SCIUTTO: Didn't see it coming. This was one of the areas of confusion, Wolf, for those first responders, and that is they detected, eventually, gunfire coming from two places up here. As it turned out two windows. It would appear to be the same suite. One shooter, but moving from one window to the other.

Wolf, early on they thought there might be two shooters. This is one of the many questions they answered over time. And I'll tell you this, as well. That high shooter position, something they didn't prepare for, for a potential target area way over here. For future events like this, it's going to be something they have to factor in.

[18:35:11] BLITZER: Yes, they certainly will. So basically, what I hear you saying, Jim, is that this shooter spent more than an hour aiming those rifles at all those innocent people at that concert?

SCIUTTO: It appears that way. This is what we know about the time line. The shots started sometime after 10 p.m. local time. First 911 calls at 10:08 p.m.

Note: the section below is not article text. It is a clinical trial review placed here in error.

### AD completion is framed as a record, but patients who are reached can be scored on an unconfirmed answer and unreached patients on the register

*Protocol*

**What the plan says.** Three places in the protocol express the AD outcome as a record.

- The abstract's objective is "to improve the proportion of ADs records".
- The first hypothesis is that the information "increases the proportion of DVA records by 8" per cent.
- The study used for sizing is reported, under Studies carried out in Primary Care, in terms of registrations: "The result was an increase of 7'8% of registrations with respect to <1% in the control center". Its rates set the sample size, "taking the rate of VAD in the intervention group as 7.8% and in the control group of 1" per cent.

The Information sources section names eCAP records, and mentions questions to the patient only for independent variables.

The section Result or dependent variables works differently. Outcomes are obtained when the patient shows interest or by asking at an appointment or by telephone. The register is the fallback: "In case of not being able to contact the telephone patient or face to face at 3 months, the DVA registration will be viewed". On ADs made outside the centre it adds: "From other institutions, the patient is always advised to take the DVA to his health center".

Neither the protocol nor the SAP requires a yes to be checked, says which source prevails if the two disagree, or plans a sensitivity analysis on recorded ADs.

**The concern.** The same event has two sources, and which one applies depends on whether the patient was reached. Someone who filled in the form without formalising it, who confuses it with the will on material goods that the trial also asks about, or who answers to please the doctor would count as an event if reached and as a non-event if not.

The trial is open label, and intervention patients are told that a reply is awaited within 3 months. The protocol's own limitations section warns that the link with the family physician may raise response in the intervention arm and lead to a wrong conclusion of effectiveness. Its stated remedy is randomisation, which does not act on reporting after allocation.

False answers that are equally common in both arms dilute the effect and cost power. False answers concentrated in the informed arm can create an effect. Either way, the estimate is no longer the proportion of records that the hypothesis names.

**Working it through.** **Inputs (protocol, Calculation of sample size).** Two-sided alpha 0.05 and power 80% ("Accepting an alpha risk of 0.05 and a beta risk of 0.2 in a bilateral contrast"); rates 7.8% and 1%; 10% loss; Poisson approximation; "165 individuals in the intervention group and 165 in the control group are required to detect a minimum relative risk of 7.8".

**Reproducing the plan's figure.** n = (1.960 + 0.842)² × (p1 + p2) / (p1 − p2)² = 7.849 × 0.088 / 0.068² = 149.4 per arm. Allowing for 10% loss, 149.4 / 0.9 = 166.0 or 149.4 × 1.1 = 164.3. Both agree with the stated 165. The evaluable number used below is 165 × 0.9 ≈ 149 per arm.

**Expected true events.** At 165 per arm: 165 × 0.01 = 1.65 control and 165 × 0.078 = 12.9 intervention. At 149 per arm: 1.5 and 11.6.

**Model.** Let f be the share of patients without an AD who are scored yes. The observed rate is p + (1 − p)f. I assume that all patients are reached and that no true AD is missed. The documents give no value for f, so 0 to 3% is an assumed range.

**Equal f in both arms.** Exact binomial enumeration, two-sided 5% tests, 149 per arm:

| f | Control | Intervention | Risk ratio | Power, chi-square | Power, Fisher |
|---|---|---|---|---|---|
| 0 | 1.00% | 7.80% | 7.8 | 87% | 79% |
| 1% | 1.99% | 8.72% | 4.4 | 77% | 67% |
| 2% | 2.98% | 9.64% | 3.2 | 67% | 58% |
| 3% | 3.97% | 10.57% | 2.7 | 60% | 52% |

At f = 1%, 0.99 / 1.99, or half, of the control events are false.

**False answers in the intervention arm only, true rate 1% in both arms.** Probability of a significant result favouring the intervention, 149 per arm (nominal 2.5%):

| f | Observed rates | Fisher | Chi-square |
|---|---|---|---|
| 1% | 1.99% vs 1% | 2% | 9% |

They didn't breach, and you heard that just then in that audio there. When they breached that door, that was 11:20 p.m. local time.

Now this is important. We don't know when the shots finished firing. When did he take that shot where he took his own life? But at least from the first moment those first reports and the moment when they were able to go in there and breach that room, that was more than an hour.

BLITZER: Yes. Awful. All right. Jim Sciutto reporting for us. Thank you.

Let's get some insight from our specialists. And Phil Banks, let me start with you. Are police trained to deal with a crisis like this, with a massacre of this nature? You heard how complicated it is.